If you haven’t read Part One, stop wyd and go read that now.
I’ve had a long battle with my family over the lack of attention paid to me as a child. The idea was always “Patrice is good”. Listen, it’s all fine and dandy to support the students who are at risk. And I understand that in a quantifiable educational context, that type of progress is juicier for the numbers. However, I do think it’s a different kind of crime to ignore an otherwise marginalized student simply because they have a basic handle on how to produce good grades.
There were so many opportunities I passed up. So many paths I didn’t pursue that could have placed me so much further. My Africana Studies education actually showed me that I internalized the idea that struggle was indeed the only way to “make it”. And that might time would one day miraculously appear like Jesus cracking the sky to call us home. Even now, I still struggle with feeling like I belong here. Sometimes I do feel like everyone else is so much farther than I. If I was a black male, PERHAPS, I would have had a different story. We know how much academia loves being responsible for manufacturing an educated black male.
The internal fire that burned for my brilliance was snuffed out so early in my educational life. I was sometimes interpreted as an obnoxious smartass as a child when the opportunity presented itself for me to be right. My family often made me feel like my opinion wasn’t valued when I was right. We all know Christian humility theory and the idea that as a woman I only have so much room to feel important.
I’ll give a quick ridiculous example of what I mean by not having my opinion/contributions valued. My family goes to Disney World. My family does not like roller coasters. We walk up to Space Mountain at Epcot. Now, I’ve done my research. I’ve watched a VHS tape about all the Disney parks and their popular rides. I KNOW Space Mountain is a rollercoaster. Beyond that, I actually read the signs as we’re approaching the entrance for the indoor ride. There are all kinds of warnings that include not getting on the ride if you have back issues and all this stuff. I repeat over and over that this is indeed a rollercoaster. Nobody listens. 10 seconds after we step into our seats, it becomes painfully obvious that this thing was indeed a rollercoaster, and it’s submerged in almost complete darkness. I was too busy between feeling absolute terror and the applicable screams to say “I told you so”. But then I had to listen to all the cries for back pains and my witness my little brother’s trauma for something that could have all been so simply avoided. Silly, yes. Hilarious, maybe. But 23 years, and several life credentials later, I still have to occasionally hit my folks with a “silly rabbit” exclamation.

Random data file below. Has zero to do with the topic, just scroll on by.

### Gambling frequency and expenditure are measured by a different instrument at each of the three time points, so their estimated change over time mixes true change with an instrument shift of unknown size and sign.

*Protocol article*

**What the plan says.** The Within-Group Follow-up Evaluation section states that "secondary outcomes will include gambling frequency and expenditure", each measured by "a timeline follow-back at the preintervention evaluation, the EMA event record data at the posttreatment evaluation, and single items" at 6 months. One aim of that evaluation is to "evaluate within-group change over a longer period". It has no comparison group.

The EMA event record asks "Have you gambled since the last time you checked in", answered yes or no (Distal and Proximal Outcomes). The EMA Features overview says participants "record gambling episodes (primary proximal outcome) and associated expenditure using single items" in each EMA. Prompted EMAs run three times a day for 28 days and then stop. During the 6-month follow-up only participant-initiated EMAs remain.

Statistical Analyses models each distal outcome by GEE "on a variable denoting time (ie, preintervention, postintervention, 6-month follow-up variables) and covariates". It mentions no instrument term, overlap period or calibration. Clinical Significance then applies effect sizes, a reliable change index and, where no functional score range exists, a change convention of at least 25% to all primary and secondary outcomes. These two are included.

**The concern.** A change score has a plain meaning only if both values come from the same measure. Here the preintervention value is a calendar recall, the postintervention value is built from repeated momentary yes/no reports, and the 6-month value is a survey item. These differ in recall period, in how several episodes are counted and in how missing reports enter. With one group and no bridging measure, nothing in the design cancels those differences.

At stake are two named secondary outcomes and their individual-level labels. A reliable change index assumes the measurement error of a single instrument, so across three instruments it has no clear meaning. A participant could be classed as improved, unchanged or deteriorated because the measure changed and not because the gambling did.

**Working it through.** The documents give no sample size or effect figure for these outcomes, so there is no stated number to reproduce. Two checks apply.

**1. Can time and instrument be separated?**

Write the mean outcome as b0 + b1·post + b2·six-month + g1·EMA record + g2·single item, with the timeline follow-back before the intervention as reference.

Between my own insecurity and my family’s “be humble” preaching, I’ve snuffed out my own voice. So now I’m so much more concerned with making sure I come across as a humble, hardworking, “so glad I’m even here” type girl than being proud and relishing in my accomplishments. I’m gravely embarrassed by people highlighting what I’ve done. I try my hardest not to tell people my age. That moment when people start doing the math to figure it out, I’m immediately trying to come up with a response that sounds like it came from Mother Teresa.
My undergraduate Africana Studies department was wonderful to me. And I’ll never deny that fact. They’ve all individually told me that I’m such a legitimately brilliant thinker and I need to not ever forget that. I try not to. I promise I do. I’m learning y’all. It’s a daily unlearning and reinforcement process. It’s just SO hard for me to think as highly of myself as others expect me to do. I think I’m good until I see much people big up themselves and I’m like ehh… I gotta talk about ME like that?
To this day, retelling my educational story is an emotional thing. Sometimes I do feel I’ll become invisible in academia if I stop at waiting for someone to recognize that I’m brilliant.
– Signed, Black Gifted and Insecure.